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How to Use Docker Registries

This entry is part 2 of 3 in the series Easy Containerization with Docker

Docker registries are places where container images are stored. There’s a public Docker registry available referred to as Docker index or hub, but you can also set up private registries to store your own containers.

Use the public Docker index

When a Docker container is running, it is referred to as a container. When a container is stored in a registry or on your local system, it is referred to as an image. So to use a Linux analogy a Docker image is a command that is sitting in the filesystem waiting to run, and a Docker container is like a process in that it is a running an instance of an image.

They’re literally thousands of Docker containers stored on the Docker index that are available for you to use. However this includes just a handful of official base images that you might want to use as a basis of your own containers.

Container images are available from the Docker index in several different ways:

But however you decide to search the index what you will find includes base container images from different Linux distributions that you can use to run directly or build your own applications. Linux distributions include Ubuntu, Fedora, Gentoo, CentOS and others. There are also container images available from the Docker index that were built specifically to deliver a particular application: for example container images for the WordPress blogging tool, for MongoDB and PostgreSQL databases.

Create private Docker registries

Setting up a private Docker registry makes it so you can share your images with people working on your project without exposing your work to the outside world. The software package it provides a basic Docker registry called docker-registry and it’s pretty much the same package name in every distribution that I’ve seen. Once it’s in place you can push images to and from your repository. Now I’m going to show you how to install and setup docker-registry in Fedora.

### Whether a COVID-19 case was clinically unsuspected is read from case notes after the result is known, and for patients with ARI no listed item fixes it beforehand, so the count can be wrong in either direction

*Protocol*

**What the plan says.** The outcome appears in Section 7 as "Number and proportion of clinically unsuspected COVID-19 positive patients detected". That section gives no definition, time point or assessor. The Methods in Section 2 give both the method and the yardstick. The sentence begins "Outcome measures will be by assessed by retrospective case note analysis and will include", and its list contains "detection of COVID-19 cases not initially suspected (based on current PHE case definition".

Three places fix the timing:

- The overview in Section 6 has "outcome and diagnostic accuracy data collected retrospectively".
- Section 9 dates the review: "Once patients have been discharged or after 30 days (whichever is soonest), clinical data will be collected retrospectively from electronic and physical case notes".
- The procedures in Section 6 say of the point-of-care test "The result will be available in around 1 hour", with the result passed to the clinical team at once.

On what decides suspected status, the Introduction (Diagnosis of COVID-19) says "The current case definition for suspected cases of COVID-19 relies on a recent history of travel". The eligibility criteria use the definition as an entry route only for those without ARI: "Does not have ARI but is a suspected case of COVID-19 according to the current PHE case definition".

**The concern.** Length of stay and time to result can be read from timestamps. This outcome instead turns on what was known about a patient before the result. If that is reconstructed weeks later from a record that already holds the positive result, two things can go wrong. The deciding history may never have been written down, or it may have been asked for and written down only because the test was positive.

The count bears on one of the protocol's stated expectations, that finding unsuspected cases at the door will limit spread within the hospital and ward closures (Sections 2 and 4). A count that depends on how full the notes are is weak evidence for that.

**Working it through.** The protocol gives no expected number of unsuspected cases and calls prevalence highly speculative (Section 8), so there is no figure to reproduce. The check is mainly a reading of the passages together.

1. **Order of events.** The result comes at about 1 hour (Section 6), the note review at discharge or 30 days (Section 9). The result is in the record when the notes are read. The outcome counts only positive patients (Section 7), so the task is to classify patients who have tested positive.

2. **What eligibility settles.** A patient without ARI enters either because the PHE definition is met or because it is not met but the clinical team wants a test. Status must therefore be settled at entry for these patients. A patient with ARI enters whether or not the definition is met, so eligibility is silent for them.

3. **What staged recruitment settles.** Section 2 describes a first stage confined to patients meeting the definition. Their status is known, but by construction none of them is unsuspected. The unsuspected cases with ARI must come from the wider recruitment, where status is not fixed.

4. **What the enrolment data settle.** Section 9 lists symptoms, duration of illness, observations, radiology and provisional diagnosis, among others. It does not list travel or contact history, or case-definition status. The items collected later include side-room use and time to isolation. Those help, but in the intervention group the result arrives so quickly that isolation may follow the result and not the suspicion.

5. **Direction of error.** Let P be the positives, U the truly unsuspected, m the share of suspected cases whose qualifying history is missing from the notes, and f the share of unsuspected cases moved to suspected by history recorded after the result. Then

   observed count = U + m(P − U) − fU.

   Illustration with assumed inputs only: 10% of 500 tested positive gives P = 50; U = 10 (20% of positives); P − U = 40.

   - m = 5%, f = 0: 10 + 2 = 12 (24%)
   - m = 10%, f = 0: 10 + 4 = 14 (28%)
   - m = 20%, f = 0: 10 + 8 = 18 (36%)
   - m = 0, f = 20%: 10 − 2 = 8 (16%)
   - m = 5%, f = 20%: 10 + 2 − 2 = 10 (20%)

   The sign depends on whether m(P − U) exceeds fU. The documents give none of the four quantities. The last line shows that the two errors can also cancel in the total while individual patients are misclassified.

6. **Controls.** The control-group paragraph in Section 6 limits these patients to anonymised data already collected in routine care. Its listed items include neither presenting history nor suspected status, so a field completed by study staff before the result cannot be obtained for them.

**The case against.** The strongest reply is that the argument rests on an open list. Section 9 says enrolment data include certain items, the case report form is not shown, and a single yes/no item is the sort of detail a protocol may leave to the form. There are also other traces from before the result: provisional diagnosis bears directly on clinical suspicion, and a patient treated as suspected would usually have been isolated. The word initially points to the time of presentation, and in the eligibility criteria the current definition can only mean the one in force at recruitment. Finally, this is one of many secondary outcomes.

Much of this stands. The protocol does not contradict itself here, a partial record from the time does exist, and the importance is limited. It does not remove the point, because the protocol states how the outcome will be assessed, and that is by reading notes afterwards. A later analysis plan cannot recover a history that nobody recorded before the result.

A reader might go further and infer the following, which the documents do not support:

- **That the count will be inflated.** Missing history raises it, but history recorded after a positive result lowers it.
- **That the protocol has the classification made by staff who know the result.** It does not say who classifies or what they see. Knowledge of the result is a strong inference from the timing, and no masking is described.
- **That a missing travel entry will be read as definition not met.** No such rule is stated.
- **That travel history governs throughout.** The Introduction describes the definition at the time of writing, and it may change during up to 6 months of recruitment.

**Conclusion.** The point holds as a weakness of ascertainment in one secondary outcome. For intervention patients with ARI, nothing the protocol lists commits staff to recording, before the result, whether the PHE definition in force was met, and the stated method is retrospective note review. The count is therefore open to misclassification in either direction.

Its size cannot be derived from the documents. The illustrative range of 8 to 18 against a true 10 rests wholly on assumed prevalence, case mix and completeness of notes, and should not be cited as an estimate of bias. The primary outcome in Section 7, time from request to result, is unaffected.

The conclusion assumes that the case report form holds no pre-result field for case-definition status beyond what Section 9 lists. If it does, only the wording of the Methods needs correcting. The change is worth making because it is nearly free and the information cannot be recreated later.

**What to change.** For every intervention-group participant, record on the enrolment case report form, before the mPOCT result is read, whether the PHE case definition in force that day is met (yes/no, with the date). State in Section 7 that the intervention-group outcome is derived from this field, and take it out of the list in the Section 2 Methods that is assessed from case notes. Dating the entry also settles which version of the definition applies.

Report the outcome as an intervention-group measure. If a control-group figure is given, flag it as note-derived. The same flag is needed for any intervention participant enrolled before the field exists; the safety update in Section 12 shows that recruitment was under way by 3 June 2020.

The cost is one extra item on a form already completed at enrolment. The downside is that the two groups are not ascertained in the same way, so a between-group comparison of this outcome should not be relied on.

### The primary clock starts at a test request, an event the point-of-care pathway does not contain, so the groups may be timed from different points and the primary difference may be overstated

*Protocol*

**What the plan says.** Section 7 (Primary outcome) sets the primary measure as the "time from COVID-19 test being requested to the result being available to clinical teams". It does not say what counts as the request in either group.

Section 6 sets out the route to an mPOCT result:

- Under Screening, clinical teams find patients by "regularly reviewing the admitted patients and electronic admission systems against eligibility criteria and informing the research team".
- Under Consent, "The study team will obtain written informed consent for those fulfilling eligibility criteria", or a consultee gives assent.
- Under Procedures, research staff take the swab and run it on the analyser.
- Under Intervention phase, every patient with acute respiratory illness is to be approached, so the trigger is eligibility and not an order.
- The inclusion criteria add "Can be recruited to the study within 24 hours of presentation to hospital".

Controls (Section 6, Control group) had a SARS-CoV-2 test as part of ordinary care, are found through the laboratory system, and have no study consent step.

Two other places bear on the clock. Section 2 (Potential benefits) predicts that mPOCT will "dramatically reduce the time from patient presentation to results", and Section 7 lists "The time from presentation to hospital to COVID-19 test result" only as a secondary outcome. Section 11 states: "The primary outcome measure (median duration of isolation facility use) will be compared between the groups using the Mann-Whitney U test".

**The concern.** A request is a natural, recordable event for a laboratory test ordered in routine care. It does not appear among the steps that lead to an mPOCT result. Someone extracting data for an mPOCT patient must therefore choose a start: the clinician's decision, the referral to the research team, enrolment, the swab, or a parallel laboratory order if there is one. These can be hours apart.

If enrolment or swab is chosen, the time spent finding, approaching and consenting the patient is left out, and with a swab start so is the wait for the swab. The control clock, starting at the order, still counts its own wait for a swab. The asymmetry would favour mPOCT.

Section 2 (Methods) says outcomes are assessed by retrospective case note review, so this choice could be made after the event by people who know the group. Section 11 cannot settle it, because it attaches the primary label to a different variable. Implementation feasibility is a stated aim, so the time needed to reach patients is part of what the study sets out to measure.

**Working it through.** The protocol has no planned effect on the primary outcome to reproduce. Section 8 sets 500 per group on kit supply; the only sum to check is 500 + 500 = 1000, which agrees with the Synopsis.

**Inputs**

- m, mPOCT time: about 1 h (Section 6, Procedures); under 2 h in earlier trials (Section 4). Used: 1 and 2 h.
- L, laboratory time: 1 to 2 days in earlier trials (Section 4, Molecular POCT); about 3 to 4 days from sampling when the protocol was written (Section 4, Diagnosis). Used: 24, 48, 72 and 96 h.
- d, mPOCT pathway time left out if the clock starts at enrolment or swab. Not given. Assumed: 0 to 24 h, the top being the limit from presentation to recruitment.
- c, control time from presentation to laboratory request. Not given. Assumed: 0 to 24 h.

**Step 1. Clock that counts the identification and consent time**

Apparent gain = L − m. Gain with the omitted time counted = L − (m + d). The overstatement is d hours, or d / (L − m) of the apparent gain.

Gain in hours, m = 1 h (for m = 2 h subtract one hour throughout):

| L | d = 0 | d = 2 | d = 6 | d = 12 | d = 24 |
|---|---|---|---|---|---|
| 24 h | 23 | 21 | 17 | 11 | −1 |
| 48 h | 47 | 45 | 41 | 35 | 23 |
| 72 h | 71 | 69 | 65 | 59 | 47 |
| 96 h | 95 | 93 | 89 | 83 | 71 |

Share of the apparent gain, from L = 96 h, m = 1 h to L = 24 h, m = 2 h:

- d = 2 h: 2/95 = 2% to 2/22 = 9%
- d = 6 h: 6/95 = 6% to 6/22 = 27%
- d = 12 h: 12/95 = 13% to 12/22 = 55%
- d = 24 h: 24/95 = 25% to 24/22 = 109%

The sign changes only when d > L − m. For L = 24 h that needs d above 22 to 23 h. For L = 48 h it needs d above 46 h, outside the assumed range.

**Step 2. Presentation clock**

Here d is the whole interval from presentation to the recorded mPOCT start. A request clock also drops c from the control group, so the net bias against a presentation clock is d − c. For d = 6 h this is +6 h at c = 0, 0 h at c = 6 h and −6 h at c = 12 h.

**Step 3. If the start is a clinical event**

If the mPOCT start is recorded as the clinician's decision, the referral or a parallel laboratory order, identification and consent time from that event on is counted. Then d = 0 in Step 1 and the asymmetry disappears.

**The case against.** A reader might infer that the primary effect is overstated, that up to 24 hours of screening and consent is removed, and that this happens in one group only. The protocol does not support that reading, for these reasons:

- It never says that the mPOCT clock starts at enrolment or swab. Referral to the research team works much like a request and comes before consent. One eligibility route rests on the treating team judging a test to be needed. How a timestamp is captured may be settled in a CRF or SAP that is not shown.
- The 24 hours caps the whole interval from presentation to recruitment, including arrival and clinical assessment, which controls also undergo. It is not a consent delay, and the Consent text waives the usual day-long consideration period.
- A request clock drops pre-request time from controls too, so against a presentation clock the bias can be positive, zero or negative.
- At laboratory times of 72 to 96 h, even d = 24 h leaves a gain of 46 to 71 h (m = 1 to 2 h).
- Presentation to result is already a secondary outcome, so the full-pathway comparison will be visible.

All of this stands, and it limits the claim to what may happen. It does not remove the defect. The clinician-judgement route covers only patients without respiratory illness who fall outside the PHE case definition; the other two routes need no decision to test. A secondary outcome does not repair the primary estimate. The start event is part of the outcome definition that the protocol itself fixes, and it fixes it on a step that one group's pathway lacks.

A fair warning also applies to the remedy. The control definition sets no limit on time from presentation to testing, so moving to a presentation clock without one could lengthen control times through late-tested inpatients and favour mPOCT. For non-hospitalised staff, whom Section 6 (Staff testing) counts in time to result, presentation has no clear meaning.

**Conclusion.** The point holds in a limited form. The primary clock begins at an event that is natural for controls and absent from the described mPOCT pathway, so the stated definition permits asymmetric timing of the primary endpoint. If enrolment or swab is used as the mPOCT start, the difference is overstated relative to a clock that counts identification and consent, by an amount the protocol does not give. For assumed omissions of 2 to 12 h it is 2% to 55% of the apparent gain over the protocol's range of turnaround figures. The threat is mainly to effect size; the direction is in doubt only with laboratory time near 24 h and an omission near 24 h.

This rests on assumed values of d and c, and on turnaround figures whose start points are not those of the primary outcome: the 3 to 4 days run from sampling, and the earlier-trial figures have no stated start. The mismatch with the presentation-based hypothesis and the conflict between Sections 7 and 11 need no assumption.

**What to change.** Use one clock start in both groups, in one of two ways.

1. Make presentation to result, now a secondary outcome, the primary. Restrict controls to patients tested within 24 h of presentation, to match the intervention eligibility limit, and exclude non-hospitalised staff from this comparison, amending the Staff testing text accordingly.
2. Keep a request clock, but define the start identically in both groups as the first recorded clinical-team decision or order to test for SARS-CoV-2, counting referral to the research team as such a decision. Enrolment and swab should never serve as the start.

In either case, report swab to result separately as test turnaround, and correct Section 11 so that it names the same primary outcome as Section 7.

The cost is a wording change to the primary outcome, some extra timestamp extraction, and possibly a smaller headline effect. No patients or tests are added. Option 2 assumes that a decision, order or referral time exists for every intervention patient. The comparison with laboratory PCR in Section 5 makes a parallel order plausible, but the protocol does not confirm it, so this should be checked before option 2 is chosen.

The first command I’m going to run is to install the Docker registry package:

yum install docker-registry

Now let’s take a look at the contents of the docker-registry package and I’m going to run the command:

rpm -ql docker-registry | less

We can see that the documentation for this package is located in /usr/share/doc/docker-registry/. There is also the file /usr/lib/systemd/system/docker-registry.service which is how systemd is going to start and stop this service. In the /var/lib/docker-registry/ directory all the images you pull and push will be stored. Almost all the other files are basically the Python scripts that are used to create the registry, you don’t really need to know about them. But the main things that were interested here are the /etc/docker-registry.yml file and the /etc/sysconfig/docker-registry file, which are configuration files that you need with the registry.

The /etc/docker-registry.yml file has some configuration information that is set for the service to run. In particular we have log level, we can see that log messages of information level or higher are going to be sent to the journaling service. You can also see here that the end point is set by default to index.docker.io. So further down into the file, we won’t go into that in detail, but you can actually configure different kinds of storage to use as the backend for your Docker registry service.

The /etc/sysconfig/docker-registry file just basically tells the daemon process a few things it needs to do. For example, it says there’s a configuration file at /etc/docker-registry.yml, so that gets pulled in, you can see it’s running local and you can see that it’s listening on all network interfaces on the local system and it’s going to be listening on port 5000, and last thing in this file is that they’re basically 4 Docker registry workers that are going to be launched on this system.

Once the registry is installed we want to enable the service, so to do that we can enable it with:

systemctl enable docker-registry